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  1. Human immunodeficiency virus risk behavior among white and Asian/Pacific Islander high school students in the United States : Does culture make a difference ?

    Article - En anglais

    Purpose 

    This article analyzes sexual behavior among white and Asian/Pacific Islander (API) adolescents, to determine the risk for human immunodeficiency virus (HIV) transmission from a multicultural point of view.

    Methods 

    A total of 5,385 white and 408 API high school students were included.

    The national school-based Youth Risk Behavior Survey (YRBS 1991) was used.

    Results 

    After controlling for academic performance, white students were 2.3 times more likely to communicate about acquired immunodeficiency syndrome (AIDS)/HIV, 2.7 times more likely to be sexually experienced, and 2.5 times more likely to use alcohol or other drugs before sex than APIs.

    There were no significant differences between these two groups in the age of initiating sex, the number of lifetime partners, the proportion of being currently sexually active (having had sex during the past 3 months), and condom use behavior.

    Although APIs had a low rate of AIDS/HIV, they have behaviors at as high a risk as white students once they became sexually experienced, and they have an even greater number of recent partners if they are currently sexually active.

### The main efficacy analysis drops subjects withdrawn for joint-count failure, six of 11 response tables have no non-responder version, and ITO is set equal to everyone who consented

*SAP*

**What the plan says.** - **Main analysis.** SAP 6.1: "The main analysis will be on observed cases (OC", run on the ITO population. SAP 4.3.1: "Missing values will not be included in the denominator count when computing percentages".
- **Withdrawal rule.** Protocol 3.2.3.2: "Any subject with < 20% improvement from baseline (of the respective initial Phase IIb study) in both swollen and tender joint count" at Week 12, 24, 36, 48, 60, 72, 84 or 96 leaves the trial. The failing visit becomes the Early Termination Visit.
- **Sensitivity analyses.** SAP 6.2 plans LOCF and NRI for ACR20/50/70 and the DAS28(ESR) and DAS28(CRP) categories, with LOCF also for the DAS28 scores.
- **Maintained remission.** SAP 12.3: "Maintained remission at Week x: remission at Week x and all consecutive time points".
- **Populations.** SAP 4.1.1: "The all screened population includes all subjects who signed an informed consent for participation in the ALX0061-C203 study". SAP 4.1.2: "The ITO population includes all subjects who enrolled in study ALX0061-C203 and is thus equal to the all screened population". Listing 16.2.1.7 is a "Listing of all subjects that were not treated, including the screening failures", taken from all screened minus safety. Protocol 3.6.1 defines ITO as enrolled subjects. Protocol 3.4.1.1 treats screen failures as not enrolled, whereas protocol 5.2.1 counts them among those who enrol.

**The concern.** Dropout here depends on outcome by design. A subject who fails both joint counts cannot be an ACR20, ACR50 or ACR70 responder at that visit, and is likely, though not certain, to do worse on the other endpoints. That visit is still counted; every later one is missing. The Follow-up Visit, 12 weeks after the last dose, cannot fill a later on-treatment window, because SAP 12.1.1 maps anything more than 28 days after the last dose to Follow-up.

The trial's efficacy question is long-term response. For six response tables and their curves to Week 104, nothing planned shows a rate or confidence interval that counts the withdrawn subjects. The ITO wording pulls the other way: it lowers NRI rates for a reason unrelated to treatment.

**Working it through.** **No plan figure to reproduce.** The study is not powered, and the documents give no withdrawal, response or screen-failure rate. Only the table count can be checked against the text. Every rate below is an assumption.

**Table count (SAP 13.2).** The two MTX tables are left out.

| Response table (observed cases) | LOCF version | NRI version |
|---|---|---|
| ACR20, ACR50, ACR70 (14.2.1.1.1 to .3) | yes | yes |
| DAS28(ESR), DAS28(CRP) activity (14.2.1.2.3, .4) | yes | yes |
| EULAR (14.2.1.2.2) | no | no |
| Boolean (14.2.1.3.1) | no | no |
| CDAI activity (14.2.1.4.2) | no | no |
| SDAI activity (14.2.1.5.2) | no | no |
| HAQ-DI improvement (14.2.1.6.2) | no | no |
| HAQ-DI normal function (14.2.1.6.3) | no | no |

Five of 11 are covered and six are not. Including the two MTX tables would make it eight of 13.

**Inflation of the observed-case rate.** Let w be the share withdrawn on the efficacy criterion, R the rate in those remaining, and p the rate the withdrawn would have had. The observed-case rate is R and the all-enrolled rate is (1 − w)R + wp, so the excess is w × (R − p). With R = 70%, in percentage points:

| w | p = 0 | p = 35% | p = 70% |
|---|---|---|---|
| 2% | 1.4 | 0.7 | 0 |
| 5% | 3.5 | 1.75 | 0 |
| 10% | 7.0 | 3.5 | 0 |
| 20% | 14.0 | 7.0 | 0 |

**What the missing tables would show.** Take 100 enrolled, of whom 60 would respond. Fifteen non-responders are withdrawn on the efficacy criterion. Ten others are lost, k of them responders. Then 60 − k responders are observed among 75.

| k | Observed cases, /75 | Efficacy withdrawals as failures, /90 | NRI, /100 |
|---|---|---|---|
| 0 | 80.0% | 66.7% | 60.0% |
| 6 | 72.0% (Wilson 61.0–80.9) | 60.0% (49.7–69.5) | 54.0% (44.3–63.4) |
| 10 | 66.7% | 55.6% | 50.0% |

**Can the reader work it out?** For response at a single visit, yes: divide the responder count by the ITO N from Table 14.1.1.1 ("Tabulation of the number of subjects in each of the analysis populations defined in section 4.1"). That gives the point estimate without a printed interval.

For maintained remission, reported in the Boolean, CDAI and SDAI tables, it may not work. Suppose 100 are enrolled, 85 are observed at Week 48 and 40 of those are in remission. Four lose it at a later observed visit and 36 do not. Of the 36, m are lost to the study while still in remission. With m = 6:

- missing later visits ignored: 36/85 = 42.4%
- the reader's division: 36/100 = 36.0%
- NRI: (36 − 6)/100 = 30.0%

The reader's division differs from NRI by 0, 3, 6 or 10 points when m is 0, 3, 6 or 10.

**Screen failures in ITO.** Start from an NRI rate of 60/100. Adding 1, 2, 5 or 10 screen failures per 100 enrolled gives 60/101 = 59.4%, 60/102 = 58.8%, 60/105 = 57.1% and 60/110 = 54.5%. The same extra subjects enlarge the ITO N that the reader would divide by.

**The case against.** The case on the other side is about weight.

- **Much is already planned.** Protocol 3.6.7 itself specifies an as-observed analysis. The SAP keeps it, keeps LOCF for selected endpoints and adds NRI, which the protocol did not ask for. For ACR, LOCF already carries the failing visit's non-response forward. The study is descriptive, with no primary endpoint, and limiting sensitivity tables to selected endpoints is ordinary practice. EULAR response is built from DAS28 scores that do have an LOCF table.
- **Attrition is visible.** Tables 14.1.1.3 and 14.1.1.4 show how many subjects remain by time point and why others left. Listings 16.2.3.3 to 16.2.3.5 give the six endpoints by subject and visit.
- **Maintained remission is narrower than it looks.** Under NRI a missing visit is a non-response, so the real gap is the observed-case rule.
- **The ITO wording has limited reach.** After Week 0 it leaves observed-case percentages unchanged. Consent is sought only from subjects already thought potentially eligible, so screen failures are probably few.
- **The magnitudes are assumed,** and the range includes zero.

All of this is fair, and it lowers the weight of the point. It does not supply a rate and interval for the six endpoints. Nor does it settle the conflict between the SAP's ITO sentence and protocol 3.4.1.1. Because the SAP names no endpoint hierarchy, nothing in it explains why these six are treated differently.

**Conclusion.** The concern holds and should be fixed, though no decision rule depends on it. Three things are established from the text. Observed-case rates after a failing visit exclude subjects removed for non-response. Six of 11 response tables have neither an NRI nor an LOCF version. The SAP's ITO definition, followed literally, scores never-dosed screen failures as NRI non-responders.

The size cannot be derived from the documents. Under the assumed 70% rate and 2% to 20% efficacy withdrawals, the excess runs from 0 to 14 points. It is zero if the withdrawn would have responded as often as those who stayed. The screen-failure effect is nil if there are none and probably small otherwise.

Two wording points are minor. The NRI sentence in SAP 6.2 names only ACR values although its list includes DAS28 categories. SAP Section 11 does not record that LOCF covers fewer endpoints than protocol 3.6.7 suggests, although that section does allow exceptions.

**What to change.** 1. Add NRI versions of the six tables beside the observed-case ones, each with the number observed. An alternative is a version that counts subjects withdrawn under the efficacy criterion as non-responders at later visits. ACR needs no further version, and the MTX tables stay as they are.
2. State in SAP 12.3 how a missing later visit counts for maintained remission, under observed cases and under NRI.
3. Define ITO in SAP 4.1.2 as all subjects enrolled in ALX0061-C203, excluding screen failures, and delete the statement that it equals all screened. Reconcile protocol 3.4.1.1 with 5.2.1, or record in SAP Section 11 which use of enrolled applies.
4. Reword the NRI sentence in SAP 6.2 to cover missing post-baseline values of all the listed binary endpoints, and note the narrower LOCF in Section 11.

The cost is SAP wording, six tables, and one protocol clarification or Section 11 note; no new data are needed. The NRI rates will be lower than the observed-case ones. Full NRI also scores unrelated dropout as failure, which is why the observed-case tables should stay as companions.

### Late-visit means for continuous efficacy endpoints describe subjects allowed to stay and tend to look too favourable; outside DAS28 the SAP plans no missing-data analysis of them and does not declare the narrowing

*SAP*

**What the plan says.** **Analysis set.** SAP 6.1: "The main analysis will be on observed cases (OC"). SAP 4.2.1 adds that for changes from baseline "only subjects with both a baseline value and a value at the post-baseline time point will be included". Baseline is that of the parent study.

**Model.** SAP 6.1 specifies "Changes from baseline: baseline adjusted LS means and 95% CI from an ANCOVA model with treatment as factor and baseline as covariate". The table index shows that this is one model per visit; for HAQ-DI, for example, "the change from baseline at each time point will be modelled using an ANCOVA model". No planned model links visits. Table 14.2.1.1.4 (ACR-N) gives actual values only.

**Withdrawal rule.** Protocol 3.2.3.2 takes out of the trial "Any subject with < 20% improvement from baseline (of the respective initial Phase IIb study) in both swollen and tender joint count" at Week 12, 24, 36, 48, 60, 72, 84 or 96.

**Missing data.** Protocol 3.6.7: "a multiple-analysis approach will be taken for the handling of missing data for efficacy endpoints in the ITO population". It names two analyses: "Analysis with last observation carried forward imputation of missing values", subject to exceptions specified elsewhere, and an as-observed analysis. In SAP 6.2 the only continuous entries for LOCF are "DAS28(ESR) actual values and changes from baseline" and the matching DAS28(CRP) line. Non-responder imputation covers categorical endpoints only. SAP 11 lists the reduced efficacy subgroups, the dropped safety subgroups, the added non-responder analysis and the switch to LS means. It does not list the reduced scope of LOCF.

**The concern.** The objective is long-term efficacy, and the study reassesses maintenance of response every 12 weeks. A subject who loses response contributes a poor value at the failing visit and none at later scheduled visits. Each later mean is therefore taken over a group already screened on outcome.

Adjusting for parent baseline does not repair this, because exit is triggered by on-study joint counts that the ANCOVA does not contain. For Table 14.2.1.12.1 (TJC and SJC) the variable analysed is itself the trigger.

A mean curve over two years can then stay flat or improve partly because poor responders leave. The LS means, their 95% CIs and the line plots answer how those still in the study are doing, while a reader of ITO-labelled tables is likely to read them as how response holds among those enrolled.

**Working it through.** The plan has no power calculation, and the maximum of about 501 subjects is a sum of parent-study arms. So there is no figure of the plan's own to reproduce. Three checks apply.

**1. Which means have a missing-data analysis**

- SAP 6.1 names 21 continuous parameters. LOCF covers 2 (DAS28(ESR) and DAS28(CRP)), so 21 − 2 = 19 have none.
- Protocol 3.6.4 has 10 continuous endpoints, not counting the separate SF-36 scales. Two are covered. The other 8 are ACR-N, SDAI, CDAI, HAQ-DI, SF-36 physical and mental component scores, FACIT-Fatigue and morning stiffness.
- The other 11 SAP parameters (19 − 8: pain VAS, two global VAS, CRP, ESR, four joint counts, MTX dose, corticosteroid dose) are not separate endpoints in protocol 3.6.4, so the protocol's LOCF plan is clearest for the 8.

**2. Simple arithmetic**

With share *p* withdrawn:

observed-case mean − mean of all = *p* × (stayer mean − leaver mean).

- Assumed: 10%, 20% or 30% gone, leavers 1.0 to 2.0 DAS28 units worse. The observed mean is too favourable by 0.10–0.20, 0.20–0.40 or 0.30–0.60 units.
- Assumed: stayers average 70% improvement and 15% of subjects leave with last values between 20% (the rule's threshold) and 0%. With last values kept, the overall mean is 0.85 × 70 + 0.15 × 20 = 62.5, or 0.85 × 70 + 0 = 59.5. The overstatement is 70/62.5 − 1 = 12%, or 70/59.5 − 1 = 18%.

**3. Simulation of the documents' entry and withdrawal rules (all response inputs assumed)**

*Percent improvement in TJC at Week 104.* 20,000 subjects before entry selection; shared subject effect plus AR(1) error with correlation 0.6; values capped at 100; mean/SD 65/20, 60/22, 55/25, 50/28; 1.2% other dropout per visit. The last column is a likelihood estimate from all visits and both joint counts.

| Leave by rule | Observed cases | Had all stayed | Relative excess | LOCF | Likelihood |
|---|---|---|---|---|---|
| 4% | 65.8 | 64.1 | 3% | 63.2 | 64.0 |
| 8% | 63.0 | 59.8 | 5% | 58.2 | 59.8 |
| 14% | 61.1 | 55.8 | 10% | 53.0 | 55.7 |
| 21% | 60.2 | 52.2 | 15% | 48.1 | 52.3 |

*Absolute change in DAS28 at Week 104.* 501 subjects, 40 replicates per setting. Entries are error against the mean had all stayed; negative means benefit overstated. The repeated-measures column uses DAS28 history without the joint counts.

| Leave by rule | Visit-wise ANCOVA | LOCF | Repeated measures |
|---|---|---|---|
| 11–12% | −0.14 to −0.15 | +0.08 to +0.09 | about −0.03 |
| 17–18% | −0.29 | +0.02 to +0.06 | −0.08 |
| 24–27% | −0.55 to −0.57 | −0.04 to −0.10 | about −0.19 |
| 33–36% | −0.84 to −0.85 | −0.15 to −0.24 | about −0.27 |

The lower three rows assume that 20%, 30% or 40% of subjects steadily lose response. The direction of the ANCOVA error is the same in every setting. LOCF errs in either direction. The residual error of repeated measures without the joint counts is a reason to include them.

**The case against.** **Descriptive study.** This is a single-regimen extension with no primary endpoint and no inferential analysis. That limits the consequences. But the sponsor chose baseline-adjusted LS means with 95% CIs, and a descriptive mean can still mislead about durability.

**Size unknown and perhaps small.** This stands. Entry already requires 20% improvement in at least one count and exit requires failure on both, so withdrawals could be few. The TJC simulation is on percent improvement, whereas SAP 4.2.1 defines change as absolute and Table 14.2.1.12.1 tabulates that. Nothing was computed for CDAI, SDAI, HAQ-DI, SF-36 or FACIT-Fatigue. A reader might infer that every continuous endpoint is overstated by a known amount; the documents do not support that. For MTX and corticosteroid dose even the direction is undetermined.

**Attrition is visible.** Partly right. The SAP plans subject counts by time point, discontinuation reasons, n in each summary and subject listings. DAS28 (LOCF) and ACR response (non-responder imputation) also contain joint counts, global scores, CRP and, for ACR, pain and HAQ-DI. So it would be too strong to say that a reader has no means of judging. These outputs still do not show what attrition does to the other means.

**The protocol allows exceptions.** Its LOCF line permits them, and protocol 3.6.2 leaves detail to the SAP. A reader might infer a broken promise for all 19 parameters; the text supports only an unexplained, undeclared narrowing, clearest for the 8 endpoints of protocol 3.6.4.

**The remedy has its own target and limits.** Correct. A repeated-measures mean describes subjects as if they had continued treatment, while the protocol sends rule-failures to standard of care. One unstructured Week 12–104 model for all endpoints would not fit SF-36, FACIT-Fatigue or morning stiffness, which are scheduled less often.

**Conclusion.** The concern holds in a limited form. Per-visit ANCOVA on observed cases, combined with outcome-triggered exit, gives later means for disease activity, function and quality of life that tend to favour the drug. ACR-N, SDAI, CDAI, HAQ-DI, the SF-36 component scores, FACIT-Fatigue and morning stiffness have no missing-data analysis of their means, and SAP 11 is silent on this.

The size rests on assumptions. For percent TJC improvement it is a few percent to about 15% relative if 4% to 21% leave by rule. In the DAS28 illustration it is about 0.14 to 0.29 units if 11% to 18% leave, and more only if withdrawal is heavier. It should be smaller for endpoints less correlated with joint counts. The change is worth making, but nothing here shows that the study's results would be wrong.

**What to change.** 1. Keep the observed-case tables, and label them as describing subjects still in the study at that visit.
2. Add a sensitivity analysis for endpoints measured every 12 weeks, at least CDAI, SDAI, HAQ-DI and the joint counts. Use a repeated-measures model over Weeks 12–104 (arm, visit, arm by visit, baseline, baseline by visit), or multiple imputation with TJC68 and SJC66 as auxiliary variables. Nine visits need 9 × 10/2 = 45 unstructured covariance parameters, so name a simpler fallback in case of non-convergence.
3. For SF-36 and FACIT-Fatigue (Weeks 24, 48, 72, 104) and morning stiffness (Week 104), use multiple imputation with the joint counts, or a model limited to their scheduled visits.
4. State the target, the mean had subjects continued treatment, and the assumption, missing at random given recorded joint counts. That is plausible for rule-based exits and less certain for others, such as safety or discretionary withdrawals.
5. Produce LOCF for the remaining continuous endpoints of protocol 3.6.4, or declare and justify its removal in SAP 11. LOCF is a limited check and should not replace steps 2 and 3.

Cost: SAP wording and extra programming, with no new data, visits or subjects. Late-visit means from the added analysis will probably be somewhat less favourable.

Use of alcohol or other drugs before sex and condom use is significantly related. (...)

    Mots-clés Pascal : Sexualité, Relation sexuelle, Prise risque, Infection, Virus immunodéficience humaine, Lentivirinae, Retroviridae, Virus, Etats Unis, Amérique du Nord, Amérique, Etude comparative, Origine ethnique, Milieu culturel, Asiatique, Caucasoïde, Comportement, Santé

    Mots-clés Pascal anglais : Sexuality, Sexual intercourse, Risk taking, Infection, Human immunodeficiency virus, Lentivirinae, Retroviridae, Virus, United States, North America, America, Comparative study, Ethnic origin, Cultural environment, Asiatic, Caucasoid, Behavior, Health

    Logo du centre Notice produite par :
    Inist-CNRS - Institut de l'Information Scientifique et Technique

    Cote : 97-0213403

    Code Inist : 002A26N03A. Création : 21/05/1997.